All items seen here are secured to the vehicle.  Groceries go in the grocery net (stolen from my husband’s SUV, but can be purchased at dealerships). I utilize the storage area under the grocery net and my stroller is secured with a bungee cord of its own as well.  


Behind my passenger seat (under my rear-facing daughter’s seat), a bungee cord runs  through a plastic tub to secure it to the metal rails under the seat. This tub has a locking to secure its contents (snacks mainly!).    

By no means is this a fail-safe method (bungee cords can snap under extreme forces), but it all makes me feel better and at the very least, could help slow the projectiles down. I have to remember to re-hook the stroller each time it goes back in the car (which quickly became habit and only takes a few extra seconds) and nothing else requires any maintenance, just the initial securing. 

Items like iPods and Gameboys, things intended to keep them entertained, could end up causing a child great harm as well -- soft toys and books are the best option (my kids like stickers a lot too!). I keep a soft basket in between my two children full of paper books and plush animals (both of which we rotate frequently to keep them interested). The basket is secured with the middle lap/shoulder belt running through it (holes cut on either side).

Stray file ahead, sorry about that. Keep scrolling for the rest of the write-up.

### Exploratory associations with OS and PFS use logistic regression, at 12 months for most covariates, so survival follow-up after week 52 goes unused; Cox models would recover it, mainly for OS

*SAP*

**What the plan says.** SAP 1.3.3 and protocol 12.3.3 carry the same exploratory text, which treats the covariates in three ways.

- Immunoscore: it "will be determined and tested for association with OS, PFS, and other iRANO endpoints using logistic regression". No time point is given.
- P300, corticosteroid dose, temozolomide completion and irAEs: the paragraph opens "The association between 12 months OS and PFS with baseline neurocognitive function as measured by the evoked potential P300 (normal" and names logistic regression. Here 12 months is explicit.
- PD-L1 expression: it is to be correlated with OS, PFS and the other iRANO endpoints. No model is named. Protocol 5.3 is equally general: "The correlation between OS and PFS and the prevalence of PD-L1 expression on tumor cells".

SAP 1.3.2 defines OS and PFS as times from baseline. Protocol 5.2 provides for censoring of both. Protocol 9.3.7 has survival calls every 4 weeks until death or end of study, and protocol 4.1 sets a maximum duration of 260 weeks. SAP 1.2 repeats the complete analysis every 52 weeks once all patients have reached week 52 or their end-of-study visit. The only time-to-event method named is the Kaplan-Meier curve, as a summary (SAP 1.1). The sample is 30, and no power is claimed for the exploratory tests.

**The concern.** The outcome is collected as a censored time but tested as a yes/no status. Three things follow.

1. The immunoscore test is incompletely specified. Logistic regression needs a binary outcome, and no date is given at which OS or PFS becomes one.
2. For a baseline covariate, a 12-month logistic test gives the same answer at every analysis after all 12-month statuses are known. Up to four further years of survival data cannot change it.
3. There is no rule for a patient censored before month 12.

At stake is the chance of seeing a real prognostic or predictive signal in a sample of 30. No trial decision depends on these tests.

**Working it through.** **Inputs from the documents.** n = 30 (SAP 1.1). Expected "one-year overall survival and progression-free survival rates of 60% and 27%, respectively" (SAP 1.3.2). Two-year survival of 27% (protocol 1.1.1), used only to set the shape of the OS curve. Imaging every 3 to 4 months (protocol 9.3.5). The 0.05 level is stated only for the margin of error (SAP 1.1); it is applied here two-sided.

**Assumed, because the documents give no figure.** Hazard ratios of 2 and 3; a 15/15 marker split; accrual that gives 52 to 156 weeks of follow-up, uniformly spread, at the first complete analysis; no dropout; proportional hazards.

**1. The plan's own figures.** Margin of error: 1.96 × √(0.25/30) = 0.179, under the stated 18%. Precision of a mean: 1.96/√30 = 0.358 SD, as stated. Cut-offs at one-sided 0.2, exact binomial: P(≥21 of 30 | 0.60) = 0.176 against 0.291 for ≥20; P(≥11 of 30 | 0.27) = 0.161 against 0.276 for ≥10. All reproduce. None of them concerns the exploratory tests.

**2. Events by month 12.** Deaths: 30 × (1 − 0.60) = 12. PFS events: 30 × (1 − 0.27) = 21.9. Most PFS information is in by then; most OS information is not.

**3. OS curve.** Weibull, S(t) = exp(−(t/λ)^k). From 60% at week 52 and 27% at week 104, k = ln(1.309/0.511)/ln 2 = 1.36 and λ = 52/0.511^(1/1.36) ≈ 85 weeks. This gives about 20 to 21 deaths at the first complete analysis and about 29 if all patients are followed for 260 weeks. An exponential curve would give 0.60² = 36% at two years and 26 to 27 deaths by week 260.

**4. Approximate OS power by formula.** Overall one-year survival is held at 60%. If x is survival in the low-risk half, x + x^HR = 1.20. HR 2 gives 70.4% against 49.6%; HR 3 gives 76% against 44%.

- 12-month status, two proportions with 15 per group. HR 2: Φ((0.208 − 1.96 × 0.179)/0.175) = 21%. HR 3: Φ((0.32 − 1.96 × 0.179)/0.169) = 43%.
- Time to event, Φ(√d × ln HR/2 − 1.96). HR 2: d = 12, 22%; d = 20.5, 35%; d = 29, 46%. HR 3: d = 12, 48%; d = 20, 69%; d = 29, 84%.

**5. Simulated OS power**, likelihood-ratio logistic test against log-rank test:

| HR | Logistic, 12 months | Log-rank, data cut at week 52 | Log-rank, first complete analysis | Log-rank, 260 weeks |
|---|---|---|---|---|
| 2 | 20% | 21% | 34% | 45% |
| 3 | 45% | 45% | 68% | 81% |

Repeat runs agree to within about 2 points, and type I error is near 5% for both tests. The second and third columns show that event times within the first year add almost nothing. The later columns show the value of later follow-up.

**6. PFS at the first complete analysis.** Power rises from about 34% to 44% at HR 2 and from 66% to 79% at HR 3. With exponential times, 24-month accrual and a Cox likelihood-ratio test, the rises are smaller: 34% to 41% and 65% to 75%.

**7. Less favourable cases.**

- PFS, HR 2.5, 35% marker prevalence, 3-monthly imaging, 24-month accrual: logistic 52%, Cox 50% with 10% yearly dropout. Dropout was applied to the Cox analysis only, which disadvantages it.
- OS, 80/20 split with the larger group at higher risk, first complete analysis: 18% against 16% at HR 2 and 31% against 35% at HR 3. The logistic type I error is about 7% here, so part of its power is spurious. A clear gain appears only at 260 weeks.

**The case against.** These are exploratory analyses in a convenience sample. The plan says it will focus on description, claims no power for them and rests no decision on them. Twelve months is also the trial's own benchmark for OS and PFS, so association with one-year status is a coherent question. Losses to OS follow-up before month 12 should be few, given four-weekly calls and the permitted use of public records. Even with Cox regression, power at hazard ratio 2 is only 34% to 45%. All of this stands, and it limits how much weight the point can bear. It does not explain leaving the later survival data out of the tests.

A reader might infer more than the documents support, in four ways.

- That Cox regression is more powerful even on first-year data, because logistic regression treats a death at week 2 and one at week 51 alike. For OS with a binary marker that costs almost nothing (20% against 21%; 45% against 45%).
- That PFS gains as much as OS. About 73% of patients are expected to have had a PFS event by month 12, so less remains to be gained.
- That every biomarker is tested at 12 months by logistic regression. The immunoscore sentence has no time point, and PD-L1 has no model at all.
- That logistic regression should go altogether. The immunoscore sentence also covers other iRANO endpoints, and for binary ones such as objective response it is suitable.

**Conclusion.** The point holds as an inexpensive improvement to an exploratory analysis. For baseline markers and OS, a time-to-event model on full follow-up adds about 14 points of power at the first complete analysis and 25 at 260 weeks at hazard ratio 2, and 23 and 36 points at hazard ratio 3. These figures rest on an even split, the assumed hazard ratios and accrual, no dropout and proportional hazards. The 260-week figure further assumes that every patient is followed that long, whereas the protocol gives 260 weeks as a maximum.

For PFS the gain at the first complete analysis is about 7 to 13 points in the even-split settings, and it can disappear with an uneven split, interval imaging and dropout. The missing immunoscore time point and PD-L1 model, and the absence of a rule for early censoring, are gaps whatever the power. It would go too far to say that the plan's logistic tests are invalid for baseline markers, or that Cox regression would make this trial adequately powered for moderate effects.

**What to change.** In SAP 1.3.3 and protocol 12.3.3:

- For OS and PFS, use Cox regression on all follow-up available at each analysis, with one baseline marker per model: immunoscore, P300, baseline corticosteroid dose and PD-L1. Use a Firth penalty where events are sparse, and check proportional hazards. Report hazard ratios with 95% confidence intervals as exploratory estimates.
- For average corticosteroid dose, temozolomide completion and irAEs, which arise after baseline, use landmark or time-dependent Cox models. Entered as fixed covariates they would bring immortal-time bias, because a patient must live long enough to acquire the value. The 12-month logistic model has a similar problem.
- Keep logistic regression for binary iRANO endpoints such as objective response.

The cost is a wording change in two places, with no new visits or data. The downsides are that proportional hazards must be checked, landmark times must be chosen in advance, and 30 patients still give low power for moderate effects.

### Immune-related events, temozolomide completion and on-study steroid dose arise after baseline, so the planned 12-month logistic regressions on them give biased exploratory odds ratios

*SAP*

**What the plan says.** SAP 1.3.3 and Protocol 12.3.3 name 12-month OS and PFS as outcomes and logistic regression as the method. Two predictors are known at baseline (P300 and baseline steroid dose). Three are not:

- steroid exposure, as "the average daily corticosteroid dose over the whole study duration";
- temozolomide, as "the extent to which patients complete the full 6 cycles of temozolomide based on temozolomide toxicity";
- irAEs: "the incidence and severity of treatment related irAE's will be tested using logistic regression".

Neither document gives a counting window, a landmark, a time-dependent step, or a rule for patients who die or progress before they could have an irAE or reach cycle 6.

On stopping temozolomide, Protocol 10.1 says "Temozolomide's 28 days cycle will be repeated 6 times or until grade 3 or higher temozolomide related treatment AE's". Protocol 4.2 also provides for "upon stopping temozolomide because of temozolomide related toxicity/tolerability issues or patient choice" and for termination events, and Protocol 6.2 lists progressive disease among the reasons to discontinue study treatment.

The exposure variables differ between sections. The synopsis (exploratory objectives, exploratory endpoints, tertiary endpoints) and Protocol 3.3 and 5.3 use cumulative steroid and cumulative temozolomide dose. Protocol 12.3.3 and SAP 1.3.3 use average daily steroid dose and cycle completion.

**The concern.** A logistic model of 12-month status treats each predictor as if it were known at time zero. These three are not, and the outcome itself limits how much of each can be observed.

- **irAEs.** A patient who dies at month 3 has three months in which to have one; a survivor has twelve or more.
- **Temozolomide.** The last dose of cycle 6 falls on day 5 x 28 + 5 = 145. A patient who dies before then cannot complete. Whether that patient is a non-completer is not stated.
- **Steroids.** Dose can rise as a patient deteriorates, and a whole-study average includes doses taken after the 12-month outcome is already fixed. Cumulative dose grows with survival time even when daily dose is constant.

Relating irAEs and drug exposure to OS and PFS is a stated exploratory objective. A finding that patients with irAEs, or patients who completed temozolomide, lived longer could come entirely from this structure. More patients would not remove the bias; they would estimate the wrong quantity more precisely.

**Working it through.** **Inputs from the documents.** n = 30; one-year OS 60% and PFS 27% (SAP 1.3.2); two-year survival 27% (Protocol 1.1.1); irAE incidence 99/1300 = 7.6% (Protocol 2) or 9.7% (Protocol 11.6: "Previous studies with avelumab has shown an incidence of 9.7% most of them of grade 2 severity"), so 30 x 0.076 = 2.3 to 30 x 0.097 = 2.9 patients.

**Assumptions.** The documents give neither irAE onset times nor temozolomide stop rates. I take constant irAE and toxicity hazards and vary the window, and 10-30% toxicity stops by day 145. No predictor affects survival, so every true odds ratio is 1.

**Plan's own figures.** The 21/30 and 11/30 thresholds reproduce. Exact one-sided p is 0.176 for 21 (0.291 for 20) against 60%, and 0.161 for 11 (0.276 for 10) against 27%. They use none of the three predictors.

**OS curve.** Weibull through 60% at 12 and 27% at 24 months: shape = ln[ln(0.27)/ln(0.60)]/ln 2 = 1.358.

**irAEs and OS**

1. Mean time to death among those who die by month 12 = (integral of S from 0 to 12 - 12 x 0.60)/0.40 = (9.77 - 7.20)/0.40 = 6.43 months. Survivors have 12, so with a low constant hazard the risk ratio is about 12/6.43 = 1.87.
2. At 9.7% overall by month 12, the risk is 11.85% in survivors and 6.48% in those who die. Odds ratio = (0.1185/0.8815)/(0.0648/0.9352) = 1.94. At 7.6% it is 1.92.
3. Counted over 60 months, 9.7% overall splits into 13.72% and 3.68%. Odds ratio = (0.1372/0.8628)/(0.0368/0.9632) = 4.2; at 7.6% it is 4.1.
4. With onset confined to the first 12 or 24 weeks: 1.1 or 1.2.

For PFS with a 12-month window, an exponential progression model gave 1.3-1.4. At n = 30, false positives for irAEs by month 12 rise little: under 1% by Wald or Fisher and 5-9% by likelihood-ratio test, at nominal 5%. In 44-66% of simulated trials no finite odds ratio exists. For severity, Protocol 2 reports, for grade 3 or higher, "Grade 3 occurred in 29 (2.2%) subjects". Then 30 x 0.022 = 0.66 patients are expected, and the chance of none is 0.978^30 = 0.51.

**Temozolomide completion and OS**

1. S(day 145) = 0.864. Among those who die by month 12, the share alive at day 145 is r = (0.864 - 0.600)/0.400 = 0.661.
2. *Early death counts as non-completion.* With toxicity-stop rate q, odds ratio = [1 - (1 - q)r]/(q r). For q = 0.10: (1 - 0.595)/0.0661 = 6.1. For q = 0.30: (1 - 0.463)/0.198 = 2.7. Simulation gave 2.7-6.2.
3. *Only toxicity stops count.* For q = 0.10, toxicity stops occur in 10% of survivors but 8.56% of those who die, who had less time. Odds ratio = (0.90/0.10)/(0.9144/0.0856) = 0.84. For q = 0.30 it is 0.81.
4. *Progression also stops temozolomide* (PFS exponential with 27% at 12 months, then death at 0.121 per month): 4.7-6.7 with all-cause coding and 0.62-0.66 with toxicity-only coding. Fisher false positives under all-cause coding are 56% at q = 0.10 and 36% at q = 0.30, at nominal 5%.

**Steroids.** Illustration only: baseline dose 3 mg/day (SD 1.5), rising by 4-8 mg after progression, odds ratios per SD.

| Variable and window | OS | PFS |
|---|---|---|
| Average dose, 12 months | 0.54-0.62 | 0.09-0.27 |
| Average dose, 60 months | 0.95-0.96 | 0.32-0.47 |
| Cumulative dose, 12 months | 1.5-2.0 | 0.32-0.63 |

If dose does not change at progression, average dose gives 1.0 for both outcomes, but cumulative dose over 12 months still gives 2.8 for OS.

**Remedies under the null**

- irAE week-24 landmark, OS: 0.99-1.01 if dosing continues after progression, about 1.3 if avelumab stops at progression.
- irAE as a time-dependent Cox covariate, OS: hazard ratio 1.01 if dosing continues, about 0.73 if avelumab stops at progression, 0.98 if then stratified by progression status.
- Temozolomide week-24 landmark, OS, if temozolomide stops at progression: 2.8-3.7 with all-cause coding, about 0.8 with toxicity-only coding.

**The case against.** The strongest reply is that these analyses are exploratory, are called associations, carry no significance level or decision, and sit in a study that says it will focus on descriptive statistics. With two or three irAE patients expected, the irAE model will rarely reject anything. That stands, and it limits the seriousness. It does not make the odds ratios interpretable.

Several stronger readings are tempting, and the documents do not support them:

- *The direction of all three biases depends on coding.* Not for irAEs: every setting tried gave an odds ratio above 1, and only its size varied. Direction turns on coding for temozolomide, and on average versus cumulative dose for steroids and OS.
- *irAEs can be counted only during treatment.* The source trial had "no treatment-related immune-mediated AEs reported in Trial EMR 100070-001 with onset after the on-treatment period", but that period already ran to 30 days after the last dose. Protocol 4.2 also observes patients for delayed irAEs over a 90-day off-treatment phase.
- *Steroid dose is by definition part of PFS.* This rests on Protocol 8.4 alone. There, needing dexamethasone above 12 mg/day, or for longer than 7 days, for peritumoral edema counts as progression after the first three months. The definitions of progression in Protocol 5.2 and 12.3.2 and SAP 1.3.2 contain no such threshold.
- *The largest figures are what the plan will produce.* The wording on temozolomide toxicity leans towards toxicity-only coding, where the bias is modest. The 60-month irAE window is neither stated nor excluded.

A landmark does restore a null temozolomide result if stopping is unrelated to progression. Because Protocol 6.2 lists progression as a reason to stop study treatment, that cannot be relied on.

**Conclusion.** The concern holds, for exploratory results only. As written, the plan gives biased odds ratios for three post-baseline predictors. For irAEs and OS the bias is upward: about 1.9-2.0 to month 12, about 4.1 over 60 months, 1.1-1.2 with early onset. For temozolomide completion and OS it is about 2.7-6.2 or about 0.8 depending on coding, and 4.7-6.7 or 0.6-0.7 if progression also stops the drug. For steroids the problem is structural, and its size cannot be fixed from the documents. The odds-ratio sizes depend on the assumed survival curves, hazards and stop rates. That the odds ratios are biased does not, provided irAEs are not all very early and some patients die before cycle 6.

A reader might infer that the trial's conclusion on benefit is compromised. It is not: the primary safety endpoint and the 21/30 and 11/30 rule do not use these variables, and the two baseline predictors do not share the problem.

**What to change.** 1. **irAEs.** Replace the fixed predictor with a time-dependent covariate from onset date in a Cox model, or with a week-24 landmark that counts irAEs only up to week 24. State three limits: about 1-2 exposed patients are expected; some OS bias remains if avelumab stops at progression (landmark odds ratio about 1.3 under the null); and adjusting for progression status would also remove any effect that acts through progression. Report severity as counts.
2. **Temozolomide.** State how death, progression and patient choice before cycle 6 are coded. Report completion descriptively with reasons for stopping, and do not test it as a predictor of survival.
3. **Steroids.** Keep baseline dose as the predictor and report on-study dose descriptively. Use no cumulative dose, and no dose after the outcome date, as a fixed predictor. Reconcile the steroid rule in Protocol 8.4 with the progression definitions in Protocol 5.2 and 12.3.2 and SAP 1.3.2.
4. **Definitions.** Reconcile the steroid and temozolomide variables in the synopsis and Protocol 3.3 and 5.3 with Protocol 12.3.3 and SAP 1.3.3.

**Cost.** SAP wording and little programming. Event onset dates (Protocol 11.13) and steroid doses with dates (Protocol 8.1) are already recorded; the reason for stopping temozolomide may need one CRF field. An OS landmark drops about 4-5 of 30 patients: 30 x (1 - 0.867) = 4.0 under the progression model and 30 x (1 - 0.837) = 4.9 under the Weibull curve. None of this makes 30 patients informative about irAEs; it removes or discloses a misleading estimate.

Other potential projectiles to consider: unbuckled passengers! Not only can the driver be ticketed if a passenger in the vehicle does not buckle up, but that person could become THE object that causes other passengers grave injury when the bodies make head-to-head contact at high speeds (again, weight of object times x speed = pounds of force). This goes for the family dog as well! Pets need to be secured both for their safety, and the safety of the passengers in the vehicle! Factory installed pet barriers are a safe option if a pet frequently rides in your car (pressure mounted barriers can themselves become a projectile and are not recommended), as are pet harnesses. Pet crates can easily be secured with a ratcheting strap as well.